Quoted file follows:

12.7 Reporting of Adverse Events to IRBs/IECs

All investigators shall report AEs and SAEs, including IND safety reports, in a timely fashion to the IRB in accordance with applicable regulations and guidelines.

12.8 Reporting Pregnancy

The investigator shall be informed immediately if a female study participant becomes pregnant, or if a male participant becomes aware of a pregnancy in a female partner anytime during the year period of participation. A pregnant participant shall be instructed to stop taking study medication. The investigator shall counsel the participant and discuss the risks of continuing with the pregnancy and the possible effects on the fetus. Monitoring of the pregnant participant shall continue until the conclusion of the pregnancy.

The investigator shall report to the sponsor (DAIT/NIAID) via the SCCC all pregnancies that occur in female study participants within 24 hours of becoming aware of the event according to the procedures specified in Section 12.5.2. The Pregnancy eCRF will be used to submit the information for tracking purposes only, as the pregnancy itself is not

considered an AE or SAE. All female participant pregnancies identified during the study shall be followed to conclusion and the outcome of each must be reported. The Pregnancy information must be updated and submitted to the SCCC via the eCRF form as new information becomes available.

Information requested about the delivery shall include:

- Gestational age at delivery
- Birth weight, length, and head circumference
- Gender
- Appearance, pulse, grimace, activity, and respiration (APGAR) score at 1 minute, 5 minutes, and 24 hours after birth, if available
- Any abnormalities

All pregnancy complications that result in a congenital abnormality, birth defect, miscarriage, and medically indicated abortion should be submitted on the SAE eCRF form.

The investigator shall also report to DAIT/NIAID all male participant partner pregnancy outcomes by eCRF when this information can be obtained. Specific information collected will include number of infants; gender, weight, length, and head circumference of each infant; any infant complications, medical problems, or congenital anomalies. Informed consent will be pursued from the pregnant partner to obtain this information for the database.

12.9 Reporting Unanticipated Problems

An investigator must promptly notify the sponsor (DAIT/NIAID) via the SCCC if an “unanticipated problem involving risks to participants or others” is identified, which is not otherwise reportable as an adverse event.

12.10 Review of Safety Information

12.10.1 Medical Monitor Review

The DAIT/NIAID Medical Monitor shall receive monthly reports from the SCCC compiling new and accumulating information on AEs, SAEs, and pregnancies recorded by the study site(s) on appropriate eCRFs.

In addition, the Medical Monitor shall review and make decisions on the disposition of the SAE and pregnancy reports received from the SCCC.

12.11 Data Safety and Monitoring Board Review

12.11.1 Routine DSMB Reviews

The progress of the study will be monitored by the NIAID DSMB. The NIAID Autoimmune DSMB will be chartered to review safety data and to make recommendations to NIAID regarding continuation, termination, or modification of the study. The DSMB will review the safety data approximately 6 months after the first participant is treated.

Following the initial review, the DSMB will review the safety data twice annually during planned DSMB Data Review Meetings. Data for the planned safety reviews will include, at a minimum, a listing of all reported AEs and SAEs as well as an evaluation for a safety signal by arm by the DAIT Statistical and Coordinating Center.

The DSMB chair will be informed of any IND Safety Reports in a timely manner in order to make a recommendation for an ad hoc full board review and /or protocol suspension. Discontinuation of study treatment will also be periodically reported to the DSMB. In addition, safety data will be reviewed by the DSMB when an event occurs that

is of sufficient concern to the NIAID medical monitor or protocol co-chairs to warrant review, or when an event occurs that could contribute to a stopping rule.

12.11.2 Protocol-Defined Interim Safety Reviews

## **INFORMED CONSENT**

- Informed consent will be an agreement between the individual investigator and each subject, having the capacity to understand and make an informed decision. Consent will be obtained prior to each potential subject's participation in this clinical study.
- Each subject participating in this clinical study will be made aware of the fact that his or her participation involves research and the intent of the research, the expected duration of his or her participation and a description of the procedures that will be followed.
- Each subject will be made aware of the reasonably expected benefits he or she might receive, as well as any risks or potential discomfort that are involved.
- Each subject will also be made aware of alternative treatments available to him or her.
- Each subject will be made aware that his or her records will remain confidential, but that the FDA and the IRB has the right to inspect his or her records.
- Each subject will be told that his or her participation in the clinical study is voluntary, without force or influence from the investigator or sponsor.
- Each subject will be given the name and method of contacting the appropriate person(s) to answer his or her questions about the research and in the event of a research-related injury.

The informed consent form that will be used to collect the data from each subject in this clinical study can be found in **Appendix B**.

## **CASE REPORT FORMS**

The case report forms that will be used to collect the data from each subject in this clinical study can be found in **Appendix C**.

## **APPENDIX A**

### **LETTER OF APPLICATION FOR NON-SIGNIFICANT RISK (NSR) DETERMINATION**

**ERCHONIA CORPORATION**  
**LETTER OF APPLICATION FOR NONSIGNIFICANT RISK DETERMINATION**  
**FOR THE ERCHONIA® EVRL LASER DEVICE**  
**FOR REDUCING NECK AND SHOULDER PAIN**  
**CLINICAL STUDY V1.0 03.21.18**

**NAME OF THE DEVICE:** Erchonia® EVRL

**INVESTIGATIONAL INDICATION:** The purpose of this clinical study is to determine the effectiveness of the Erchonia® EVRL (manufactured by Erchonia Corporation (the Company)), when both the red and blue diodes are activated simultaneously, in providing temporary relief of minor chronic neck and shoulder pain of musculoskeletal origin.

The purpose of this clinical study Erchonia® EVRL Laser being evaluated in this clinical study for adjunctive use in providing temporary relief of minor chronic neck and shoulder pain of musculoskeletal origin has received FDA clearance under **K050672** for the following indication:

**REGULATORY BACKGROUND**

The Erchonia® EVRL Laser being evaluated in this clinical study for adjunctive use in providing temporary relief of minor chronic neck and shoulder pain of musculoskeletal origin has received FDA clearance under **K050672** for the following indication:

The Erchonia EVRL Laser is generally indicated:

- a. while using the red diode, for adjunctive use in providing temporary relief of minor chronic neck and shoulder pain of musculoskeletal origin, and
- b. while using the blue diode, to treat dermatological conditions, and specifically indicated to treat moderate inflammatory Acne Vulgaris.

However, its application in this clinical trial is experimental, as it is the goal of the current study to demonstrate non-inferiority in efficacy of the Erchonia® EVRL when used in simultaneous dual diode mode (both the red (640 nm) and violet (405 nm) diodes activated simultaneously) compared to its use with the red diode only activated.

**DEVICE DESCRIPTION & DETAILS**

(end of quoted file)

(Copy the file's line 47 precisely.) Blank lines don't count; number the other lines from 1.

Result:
**INVESTIGATIONAL INDICATION:** The purpose of this clinical study is to determine the effectiveness of the Erchonia® EVRL (manufactured by Erchonia Corporation (the Company)), when both the red and blue diodes are activated simultaneously, in providing temporary relief of minor chronic neck and shoulder pain of musculoskeletal origin.